Readers of this blog will know I like the big galleries and big exhibitions that the Big City has to offer. But occasionally London yields a few hidden gems, and the other day I uncovered two, thanks to tip-offs from two colleagues.
The first was Headism by Philip Levine, which was really intriguing. When Levine started to lose his hair in 2006, he began to use his head as a blank canvas, which he has decorated with all kinds of things, from safety pins to Swarovski crystals. The exhibition consisted of photographs and plaster casts of Levine’s own head, showing some of the designs. There was also a video exhibit which showed the process of creating some of the pieces, but also the reactions of the public to his decorated scalp. I found this one of the interesting angles of the exhibition; I found myself wondering what people would think if you wore some of the designs in the street, and the film showed a hint of their reactions.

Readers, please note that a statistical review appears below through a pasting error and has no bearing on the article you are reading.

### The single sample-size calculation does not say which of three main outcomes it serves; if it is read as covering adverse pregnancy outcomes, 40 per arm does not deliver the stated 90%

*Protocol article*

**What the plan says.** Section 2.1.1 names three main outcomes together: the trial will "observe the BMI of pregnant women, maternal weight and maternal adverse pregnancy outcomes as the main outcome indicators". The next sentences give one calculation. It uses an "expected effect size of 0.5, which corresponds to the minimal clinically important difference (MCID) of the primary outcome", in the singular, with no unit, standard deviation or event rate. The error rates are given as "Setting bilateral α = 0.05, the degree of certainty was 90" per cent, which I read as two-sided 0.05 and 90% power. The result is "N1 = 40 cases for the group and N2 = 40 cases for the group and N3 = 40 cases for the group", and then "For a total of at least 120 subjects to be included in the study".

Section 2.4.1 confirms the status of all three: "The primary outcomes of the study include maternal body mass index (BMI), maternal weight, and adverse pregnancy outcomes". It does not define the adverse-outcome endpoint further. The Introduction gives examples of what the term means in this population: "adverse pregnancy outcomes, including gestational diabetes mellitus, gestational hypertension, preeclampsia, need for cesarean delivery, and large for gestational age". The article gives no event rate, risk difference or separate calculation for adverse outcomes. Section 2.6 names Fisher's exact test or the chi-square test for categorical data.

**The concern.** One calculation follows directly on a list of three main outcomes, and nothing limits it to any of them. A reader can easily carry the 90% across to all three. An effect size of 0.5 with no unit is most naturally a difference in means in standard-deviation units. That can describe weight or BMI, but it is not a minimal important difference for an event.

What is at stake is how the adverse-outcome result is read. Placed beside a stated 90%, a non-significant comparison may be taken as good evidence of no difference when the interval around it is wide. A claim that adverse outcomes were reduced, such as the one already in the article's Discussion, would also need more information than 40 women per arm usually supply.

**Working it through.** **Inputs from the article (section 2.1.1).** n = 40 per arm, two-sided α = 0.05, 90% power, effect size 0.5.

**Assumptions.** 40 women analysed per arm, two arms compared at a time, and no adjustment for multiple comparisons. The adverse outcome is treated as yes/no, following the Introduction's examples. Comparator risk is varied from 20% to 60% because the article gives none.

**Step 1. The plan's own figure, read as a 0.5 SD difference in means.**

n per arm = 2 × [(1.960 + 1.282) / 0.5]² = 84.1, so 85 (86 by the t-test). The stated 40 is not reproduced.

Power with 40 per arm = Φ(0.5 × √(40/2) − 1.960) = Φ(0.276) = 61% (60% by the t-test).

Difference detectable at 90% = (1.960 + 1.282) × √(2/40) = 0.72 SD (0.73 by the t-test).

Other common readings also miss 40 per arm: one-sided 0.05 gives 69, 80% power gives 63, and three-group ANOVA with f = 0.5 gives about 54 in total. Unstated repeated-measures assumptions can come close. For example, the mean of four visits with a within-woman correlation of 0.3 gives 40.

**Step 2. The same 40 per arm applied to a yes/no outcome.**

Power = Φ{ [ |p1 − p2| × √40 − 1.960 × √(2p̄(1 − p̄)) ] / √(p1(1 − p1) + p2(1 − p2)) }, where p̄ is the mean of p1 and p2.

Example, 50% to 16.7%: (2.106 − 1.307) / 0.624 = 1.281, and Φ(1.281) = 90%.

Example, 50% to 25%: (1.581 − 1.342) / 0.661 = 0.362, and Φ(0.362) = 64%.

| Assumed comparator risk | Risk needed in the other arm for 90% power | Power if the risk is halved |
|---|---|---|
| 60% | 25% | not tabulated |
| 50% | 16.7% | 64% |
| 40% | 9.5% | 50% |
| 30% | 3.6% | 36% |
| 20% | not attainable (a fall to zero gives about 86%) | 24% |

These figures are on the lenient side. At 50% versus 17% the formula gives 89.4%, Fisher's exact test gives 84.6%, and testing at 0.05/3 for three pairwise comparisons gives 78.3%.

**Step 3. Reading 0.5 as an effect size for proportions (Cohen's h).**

The exhibition really got me thinking about the way we use our appearance to communicate something about ourselves. Usually, our hair is part of that – until it falls out. Despite losing his hair, Philip Levine has gone way beyond what would normally be possible with hair. It also challenged the way we normally view baldness; while it’s usually something we try to hide or ignore, Levine has seen it as an opportunity to show his creativity and personality, inviting reactions from the public rather than trying to avoid it.
In short, I loved it – a great little discovery down a bit of a back street.
Then, on the way there, another of my colleagues tipped me off about a Banksy on Clipstone Street, W1.
(Photo from Street Art London, and they’ve got lots more.)